One of the ways to improve morale, according to the discussions at the hearing, would be to allow some border patrol agents to take their work vehicles home and be able to go straight into the field at the beginning of their shift. Currently, they are required to use their personal vehicles to drive to their work vehicles, and then drive into the field, and then return for their personal vehicles at the end of their shift.
Crane pointed out that at ICE, they have a slightly different issue with their cars — specifically the unmarked cars that were bought for undercover work.
“Managers have taken the majority of those vehicles, and they’re their personal take-home rides at taxpayer’s expense. They have no mission need to take them, they don’t respond to things while our officers then don’t have enough vehicles out in the field to perform their mission,” he said.
“We literally have people in — you know how big a 13-passenger detention van is? A great big marked [van]. They are out there trying to do undercover work in 13-passenger detention vans with ringers on them when they go in reverse. And so at five in the morning, when you went too far one way and you need to back up, every window is opening up, going ‘Hey, there is ICE!’ because our managers have taken all of our vehicles.”
Failed polygraphs and a long hiring process
Crane’s colleagues at CBP were also concerned about their hiring abilities.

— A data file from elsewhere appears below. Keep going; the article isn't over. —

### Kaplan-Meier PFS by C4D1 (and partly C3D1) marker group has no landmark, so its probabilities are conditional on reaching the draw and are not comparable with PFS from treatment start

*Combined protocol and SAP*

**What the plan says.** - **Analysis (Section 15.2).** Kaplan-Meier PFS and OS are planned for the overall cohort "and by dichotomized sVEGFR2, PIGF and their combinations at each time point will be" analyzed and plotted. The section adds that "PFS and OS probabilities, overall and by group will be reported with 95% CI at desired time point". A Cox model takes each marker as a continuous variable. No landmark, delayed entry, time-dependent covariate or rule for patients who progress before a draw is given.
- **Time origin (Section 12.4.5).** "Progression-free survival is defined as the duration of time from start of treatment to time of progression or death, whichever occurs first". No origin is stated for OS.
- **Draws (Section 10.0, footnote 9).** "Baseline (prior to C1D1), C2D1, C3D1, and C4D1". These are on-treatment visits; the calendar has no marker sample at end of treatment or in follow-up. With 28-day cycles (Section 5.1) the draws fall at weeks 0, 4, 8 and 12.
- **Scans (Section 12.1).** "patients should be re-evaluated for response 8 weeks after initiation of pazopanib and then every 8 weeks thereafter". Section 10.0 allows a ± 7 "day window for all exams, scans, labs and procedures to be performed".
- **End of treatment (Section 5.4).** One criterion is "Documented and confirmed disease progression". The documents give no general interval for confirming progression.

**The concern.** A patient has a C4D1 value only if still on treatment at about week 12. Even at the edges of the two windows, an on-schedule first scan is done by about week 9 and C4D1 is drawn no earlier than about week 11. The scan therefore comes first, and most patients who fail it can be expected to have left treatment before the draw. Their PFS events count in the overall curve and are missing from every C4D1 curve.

“We need to make sure we are paying attention to the hiring process,” said Anthony Reardon, national president of the National Treasury Employees Union that represents CBP agents at hundreds of U.S. ports. He pointed out that for CBP, it can take anywhere from 105 to 150 applicants to generate one new employee. “That to me is just incredible.”
One of the reasons for this is the polygraph testing that the applicants undergo.
“My understanding is that the latest numbers have us failing approximately 70 percent of the applicants,” said Judd of the NBPC. “This failure rate is almost three times higher than other federal agencies, and unfortunately, CBP has been treating prospective job applicants as if they were criminal suspects. We have had police officers who have passed a polygraph for their agency fail our polygraph. We have had military veterans with impeccable service fail our polygraph. We have even had former border patrol agents who left for other law enforcement agencies fail our polygraph upon trying to return.”
Additionally, potential applicants often have to travel for one interview to one location and then to another location a few weeks later, accruing expenses for which they are not compensated, Reardon said. Altogether, it can take as many 16 to 18 months to bring someone on board, he said.
“How many people in this country can afford to sit around for 16 to 18 months before they can be brought on board?” he added.
- Related: Policing both sides of the border in Nogales
- Both sides of the border weigh in on Trump’s security plans
Lack of pay parity
Judd also noted that one of the reasons people leave their job at CBP is because border agents are exempt from the Fair Labor Standards Acts, which can cost border agents as much as $5,000 in overtime pay. ICE agents are not exempt from FLSA, and that has led to competition among the agencies. The competition could increase as both agencies look to hire more agents.
“In the last two years, border patrol has lost 500 agents to ICE. When ICE starts hiring in earnest, the border patrol will lose several thousand border patrol agents overnight if we do not take corrective action,” Judd said. “As Congress considers making additional investments in border security, I strongly urge you to consider restoring pay parity with ICE.”